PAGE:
We previously reported the discovery of VU0364572 and VU0357017 as M(1)-selective agonists that appear to activate M(1) through actions at an allosteric site. Previous studies have revealed that chemical scaffolds for many allosteric modulators contain molecular switches that allow discovery of allosteric antagonists and allosteric agonists or positive allosteric modulators (PAMs) based on a single chemical scaffold. Based on this, we initiated a series of studies to develop selective M(1) allosteric antagonists based on the VU0364572 scaffold. Interestingly, two lead antagonists identified in this series, VU0409774 and VU0409775, inhibited ACh-induced Ca(2+) responses at rat M(1-5) receptor subtypes, suggesting they are nonselective muscarinic antagonists. VU0409774 and VU0409775 also completely displaced binding of the nonselective radioligand [(3)H]-NMS at M(1) and M(3) mAChRs with affinities similar to their functional IC(50) values. Finally, Schild analysis revealed that these compounds inhibit M(1) responses through a fully competitive interaction at the orthosteric binding site. This surprising finding prompted further studies to determine whether agonist activity of VU0364572 and VU0357017 may also engage in previously unappreciated actions at the orthosteric site on M(1). Surprisingly, both VU0364572 and VU0357017 completely displaced [(3)H]-NMS binding to the orthosteric site of M(1)-M(5) receptors at high concentrations. Furthermore, evaluation of agonist activity in systems with varying levels of receptor reserve and Furchgott analysis using a cell line expressing M(1) under control of an inducible promotor was consistent with an action of these compounds as weak orthosteric partial agonists of M(1). However, consistent with previous studies suggesting actions at a site that is distinct from the orthosteric binding site, VU0364572 or VU0357017 slowed the rate of [(3)H]-NMS dissociation from CHO-rM(1) membranes. Together, these results suggest that VU0364572 and VU0357017 act as bitopic ligands and that novel antagonists in this series act as competitive orthosteric site antagonists.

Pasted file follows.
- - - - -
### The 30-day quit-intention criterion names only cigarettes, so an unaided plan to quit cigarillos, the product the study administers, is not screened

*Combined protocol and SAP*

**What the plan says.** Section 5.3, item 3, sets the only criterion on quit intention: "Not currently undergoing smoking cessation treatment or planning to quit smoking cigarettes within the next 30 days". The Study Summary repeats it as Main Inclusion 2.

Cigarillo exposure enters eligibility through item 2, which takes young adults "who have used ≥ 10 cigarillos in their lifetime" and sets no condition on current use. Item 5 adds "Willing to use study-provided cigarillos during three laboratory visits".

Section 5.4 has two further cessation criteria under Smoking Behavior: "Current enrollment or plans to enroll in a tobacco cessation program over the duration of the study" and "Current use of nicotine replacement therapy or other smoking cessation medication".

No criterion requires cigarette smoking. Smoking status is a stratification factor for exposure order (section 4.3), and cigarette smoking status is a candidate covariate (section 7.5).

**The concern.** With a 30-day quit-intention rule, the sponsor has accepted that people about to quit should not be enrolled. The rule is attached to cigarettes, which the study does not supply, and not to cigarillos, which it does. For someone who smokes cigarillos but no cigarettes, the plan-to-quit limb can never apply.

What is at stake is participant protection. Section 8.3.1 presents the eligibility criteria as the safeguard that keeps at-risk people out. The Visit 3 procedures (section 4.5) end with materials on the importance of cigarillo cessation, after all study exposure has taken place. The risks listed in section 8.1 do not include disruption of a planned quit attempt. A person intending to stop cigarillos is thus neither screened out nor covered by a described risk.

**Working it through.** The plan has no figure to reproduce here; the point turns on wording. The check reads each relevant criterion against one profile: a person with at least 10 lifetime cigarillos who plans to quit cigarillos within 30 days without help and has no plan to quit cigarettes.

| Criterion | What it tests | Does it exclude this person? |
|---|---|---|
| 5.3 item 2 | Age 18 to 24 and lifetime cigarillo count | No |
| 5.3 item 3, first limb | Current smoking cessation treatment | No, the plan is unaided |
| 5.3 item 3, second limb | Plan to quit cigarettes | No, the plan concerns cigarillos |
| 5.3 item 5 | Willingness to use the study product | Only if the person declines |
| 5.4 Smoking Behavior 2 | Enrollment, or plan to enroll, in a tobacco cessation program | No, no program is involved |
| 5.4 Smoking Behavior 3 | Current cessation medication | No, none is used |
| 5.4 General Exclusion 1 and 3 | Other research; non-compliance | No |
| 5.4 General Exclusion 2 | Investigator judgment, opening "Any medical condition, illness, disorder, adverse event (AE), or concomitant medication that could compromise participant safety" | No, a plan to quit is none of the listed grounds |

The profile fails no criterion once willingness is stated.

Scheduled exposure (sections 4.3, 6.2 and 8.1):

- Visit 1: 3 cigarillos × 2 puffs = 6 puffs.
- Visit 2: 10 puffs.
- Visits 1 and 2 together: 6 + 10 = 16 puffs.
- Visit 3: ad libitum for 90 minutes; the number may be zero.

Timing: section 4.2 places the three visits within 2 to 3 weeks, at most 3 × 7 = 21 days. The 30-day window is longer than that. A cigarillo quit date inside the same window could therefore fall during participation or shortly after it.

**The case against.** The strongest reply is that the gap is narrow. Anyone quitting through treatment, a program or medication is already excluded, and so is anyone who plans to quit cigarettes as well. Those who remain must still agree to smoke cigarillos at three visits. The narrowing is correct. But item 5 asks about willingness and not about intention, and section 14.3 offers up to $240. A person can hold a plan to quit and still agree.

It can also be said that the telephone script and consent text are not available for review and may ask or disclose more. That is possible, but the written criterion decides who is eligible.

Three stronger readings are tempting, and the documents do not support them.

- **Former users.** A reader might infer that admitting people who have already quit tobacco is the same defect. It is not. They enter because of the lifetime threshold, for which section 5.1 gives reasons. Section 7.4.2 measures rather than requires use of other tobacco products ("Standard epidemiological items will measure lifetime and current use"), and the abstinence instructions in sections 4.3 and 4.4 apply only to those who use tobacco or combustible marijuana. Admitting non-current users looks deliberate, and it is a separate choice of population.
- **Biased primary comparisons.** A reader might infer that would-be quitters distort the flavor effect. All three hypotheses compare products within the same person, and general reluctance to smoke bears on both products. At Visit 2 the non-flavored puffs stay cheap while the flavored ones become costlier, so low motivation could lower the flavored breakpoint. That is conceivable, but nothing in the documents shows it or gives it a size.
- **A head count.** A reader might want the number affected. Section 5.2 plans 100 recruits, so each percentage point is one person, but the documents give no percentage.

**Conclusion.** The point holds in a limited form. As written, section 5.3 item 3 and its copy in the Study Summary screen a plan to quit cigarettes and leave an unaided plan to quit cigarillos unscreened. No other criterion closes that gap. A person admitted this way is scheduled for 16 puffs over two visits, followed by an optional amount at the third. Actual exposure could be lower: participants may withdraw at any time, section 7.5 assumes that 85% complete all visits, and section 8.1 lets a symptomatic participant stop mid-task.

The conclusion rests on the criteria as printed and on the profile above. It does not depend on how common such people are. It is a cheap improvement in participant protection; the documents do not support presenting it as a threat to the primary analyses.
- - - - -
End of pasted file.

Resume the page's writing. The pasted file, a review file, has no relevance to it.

Neuropeptide galanin and its three receptors, galanin receptor type 1-galanin receptor type 3, are known to be involved in the regulation of numerous psychological processes, including depression. Studies have suggested that stimulation of galanin receptor type 2 (GalR2) leads to attenuation of the depression-like behavior in animals. However, due to the lack of highly selective galanin subtype specific ligands the involvement of different receptors in depression-like behavior is yet not fully known. In the present study we introduce a novel GalR2 selective agonist and demonstrate its ability to produce actions consistent with theorized GalR2 functions and analogous to that of the anti-depressant, imipramine.